On 5 May 2017, vertical crown projections of live trees with a DBH larger than 7.5 cm were measured following the method specified by Röhle (1986) but using a clinometer instead of a plummet to locate the crown extension. The horizontal distances between the trunk center and the vertical projection of the furthest live branch along the northern, southern, eastern and western directions were measured with a tape. If several tree stems were sprouting from a common base, the whole clump was considered to have one single crown, and its extension was measured from the stem with the largest diameter in the clump. On 20 June 2017, tree positions were measured with a Leica TS02 total station located in the open area in the west of the forest. The total station position was recorded with a Trimble R2 differential GNSS receiver, ensuring centimetric accuracy. On 25 July 2018, heights and crown extensions were measured on trees with a DBH smaller than 7.5 cm (Table 1). The tree inventory was extended outside the southern fence to include trees which might cast shadows inside the forest parcel (DBH, height, crown extension, species). Their positions were measured with slope (clinometer), azimuth (compass) and ground distance (Vertex 4 hypsometer) relative to a reference pole located with a GNSS receiver.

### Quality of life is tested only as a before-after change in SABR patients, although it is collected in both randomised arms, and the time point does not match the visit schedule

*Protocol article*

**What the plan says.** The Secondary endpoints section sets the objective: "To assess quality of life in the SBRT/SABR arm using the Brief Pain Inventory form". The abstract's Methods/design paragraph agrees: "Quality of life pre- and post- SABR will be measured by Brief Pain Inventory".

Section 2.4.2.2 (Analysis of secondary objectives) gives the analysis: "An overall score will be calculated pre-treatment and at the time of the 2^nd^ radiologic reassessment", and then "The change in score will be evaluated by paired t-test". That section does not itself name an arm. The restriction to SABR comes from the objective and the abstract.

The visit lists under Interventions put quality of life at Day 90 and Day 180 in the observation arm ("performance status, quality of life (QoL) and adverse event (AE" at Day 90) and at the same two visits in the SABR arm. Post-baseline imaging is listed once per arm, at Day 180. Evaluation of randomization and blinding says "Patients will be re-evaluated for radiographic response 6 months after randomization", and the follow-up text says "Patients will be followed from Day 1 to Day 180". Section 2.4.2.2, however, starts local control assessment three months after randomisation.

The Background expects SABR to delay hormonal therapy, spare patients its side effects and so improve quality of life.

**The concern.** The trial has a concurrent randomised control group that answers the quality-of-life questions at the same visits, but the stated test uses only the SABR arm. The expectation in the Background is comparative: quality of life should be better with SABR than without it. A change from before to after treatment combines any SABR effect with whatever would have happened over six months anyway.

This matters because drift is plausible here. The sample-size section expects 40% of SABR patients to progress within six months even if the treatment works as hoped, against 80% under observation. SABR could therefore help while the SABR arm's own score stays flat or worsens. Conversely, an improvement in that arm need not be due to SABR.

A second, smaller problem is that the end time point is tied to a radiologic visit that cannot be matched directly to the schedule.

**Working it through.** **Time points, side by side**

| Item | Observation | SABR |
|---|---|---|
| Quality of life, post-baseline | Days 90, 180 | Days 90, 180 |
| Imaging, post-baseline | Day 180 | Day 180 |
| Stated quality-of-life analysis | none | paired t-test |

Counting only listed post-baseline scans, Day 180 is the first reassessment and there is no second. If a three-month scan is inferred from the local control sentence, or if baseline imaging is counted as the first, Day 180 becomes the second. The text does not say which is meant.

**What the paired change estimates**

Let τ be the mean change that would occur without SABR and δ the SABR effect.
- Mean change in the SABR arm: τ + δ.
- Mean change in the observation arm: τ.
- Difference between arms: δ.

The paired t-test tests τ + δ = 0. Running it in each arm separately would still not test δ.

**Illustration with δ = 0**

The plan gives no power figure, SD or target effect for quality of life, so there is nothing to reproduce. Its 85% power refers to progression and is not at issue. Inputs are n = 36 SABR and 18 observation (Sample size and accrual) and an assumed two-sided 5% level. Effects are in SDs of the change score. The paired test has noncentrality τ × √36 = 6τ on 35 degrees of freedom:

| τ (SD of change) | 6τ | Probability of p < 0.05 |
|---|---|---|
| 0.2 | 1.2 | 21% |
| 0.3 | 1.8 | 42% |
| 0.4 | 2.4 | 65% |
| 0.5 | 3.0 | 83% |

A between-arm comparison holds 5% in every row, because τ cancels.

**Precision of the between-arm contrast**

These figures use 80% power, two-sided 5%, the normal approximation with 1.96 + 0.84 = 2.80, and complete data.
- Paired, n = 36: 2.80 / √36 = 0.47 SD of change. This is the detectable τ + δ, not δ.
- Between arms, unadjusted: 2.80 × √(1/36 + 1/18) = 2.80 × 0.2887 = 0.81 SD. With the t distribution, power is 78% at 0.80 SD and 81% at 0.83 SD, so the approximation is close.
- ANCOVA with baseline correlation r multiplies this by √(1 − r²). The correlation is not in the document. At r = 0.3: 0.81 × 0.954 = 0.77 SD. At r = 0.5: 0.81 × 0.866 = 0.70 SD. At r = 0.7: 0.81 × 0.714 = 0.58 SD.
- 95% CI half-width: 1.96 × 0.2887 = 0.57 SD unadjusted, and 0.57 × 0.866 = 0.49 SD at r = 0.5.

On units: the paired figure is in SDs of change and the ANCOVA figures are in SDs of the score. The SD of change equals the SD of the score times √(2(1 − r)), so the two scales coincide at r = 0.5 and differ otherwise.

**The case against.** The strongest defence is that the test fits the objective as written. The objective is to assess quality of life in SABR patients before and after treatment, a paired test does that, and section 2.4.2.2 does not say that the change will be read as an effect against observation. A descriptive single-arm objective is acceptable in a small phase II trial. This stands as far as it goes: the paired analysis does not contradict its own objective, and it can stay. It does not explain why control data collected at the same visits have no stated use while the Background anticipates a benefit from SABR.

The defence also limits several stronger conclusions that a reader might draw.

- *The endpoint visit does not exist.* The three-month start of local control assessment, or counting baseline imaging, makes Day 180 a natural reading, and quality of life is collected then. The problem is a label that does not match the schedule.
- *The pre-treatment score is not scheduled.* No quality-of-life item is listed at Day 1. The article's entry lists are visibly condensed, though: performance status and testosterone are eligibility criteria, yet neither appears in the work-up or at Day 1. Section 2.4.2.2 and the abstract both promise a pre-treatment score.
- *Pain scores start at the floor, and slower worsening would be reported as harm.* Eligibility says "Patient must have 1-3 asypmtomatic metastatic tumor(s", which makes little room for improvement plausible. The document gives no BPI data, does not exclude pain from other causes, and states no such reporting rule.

Table 1Tree inventory on 25 July 2018.

Download Print Version | Download XLSX